To see this just let $(x',y')[ /itex] cartesian coordinates in the inertial frame. Then $$\vec{x}'=\begin{pmatrix} \cos(\omega t)& -\sin(\omega t)\\ \sin(\omega t) & \cos(\omega t) \end{pmatrix} \vec{x}.$$ Now calculate $$L=\frac{m}{2} \dot{\vec{x}}'{}^2$$ and you'll get the original Lagrangian. Edit: I don't know, why the latex doesn't work as usual. Is it, because I'm posting via my android tablet (within Chrome browser)? Last edited: Aug 28, 2014 7. Aug 28, 2014 ### nrqed Ah! It is in terms of non inertial coordinates! Thanks for clearing this up But the Lagrangian they give as the answer is in terms of the inertial coordinates, and this is what threw me for a loop. So the answer to the OP is: first go from the non inertial coordinates to the inertial coordinates, where the Lagrangian is simply $m (\dot{x}^2 + \dot{y}^2)/2$ and then the rest is direct. 8. Aug 29, 2014 ### vanhees71 Ok, here's my posting, which for some strange reason didn't work. I guess, it's because I posted it using my Android tablet instead of a real (linux) PC. It's strange, because this shouldn't happen, because I use the Chrome browser both on the Android as on the PC, and there was never a problem posting in these forums ;-). The original Lagrangian is indeed the one for free particles measured in a frame rotating around the 3-axis of an inertial frame. To see this just let $(x',y')$ cartesian coordinates in the inertial frame. Then $$\vec{x}'=\begin{pmatrix} \cos(\omega t)& -\sin(\omega t)\\ \sin(\omega t) & \cos(\omega t) \end{pmatrix} \vec{x}.$$ Now calculate $$L=\frac{m}{2} \dot{\vec{x}}'{}^2$$ and you'll get the original Lagrangian. Just let me add that you can directly get also the form in polar coordinates by setting in the non-inertial frame, $$x=r \cos \varphi, \quad y=r \sin \varphi$ plug this in the above given formula with the time-dependent rotation describing the transformation from the accelerated to the inertial fram. Then you get very simple expressions for the rotation, which is immediately intuitive, and it's also very easy to get the Lagrangian from this. 9. Aug 29, 2014 ### random_user @nqred: I did plug in $x=\cos{ωt}$ and $y=\sin{ωt}$ and got the right answer. Thanks. @vanhees71: Your formula didn't parse because you used the wrong tags. You should use itex & /itex with [] enclosing them. Thank you for your help. I still have one question. Is the potential energy $V(r)$ absolutely necessary? The solution that I linked to makes use of it. 10. Aug 29, 2014 ### vanhees71 But, in my notation, you should get [tex]x'=r \cos(\varphi+\omega t), \quad y'=r \sin(\varphi+\omega t).$$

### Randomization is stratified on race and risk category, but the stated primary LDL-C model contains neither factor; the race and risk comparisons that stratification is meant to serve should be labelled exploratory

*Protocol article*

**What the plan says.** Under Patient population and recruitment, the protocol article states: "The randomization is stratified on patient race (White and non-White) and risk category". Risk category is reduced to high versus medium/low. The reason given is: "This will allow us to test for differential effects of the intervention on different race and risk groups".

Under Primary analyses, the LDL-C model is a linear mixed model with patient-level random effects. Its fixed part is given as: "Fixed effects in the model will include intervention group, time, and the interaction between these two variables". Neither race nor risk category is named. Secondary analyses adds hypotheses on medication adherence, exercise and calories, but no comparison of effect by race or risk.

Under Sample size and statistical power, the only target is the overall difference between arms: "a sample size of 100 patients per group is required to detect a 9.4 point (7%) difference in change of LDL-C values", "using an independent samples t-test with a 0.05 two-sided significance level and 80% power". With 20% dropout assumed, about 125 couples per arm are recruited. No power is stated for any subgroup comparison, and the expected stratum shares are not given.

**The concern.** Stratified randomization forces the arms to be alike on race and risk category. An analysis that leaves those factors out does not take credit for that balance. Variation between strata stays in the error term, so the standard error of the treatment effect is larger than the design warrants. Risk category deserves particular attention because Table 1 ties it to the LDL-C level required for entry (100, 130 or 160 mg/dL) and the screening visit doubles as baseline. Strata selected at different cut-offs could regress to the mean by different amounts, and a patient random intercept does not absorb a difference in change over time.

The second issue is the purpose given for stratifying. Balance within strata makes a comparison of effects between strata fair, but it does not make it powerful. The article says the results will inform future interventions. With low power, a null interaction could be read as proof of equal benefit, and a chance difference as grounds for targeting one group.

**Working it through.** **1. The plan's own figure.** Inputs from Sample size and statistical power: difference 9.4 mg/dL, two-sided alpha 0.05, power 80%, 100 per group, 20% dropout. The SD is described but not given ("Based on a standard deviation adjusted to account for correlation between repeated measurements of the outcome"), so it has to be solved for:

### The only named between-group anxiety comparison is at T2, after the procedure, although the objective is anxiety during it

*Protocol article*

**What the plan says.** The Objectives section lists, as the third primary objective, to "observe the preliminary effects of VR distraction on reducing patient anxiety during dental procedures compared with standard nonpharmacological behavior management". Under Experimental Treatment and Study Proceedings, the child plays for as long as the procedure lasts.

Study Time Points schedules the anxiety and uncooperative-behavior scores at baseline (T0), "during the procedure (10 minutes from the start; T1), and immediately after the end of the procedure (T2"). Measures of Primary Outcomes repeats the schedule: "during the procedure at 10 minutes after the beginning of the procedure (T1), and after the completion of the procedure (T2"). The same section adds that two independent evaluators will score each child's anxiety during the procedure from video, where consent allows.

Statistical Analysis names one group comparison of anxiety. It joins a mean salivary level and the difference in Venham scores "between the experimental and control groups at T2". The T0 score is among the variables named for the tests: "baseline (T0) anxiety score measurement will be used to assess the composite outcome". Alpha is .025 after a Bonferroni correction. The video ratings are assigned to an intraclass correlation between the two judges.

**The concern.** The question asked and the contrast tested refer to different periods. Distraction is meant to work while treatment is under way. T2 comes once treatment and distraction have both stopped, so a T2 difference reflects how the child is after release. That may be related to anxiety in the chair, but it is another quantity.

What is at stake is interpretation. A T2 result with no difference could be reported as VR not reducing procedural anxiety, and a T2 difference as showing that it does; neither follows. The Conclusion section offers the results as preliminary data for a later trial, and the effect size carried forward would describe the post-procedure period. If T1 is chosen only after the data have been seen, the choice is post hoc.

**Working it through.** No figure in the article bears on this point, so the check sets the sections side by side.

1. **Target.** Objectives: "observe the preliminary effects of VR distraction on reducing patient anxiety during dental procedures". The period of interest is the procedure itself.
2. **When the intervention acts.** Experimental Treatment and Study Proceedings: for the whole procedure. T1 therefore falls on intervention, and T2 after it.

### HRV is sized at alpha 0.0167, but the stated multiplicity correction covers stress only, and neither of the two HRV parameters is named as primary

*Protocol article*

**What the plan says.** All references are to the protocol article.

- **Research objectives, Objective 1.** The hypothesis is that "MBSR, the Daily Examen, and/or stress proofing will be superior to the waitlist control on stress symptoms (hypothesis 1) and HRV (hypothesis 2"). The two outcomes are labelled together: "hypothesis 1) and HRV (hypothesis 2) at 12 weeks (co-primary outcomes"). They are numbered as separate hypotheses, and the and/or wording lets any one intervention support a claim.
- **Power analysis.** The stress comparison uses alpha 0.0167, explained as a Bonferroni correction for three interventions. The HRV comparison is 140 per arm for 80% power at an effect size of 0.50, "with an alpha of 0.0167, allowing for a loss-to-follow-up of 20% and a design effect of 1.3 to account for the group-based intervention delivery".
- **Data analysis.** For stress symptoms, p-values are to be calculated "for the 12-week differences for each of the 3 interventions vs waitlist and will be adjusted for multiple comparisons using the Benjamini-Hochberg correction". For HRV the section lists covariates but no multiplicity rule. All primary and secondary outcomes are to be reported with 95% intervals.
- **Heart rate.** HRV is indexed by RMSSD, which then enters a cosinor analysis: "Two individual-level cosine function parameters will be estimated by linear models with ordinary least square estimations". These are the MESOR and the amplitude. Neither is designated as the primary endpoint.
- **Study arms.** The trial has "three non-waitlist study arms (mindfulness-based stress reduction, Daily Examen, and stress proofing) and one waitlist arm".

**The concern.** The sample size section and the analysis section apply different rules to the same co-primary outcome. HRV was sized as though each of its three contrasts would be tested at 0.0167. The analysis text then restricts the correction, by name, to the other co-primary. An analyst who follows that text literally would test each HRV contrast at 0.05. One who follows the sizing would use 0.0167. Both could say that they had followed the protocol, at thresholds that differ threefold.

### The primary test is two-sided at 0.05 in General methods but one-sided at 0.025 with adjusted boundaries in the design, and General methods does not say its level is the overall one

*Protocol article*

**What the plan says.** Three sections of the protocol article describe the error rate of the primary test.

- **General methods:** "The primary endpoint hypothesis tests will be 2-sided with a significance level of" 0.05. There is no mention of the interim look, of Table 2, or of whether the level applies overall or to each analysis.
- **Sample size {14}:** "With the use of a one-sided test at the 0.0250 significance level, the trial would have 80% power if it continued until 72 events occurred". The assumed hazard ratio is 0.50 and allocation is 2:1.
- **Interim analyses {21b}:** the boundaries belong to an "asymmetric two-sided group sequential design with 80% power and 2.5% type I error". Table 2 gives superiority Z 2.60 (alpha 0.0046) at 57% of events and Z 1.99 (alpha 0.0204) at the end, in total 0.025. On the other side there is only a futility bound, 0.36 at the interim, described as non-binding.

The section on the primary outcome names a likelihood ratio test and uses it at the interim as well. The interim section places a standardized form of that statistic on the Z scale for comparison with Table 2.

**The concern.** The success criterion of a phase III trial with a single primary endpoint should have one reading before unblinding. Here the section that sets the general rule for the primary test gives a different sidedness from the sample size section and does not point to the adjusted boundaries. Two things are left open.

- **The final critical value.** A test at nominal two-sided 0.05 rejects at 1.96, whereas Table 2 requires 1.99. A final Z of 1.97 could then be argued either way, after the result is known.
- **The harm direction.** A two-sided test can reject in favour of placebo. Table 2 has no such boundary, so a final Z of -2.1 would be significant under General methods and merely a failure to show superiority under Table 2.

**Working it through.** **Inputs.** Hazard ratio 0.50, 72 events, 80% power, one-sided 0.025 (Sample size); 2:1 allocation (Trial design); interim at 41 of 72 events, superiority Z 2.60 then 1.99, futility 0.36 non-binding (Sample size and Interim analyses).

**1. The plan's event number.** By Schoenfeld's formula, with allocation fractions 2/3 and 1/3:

This you plug into
$$L=T=\frac{m}{2} (\dot{x}'+\dot{y}')$$
to get the Lagrangian in terms of the rotating reference frame coordinates.

11. Aug 29, 2014

### Orodruin

Staff Emeritus
I agree with vanhees, the Lagrangian in the original post is already given in a coordinate system that is rotating. This means that there is not really any need to go back to the inertial coordinate frame using $\cos\omega t$ and $\sin\omega t$. You can just as well just introduce the polar coordinates on the already rotating frame:
$$x = r\cos\phi, \quad y = r\sin\phi.$$
This should give the result immediately.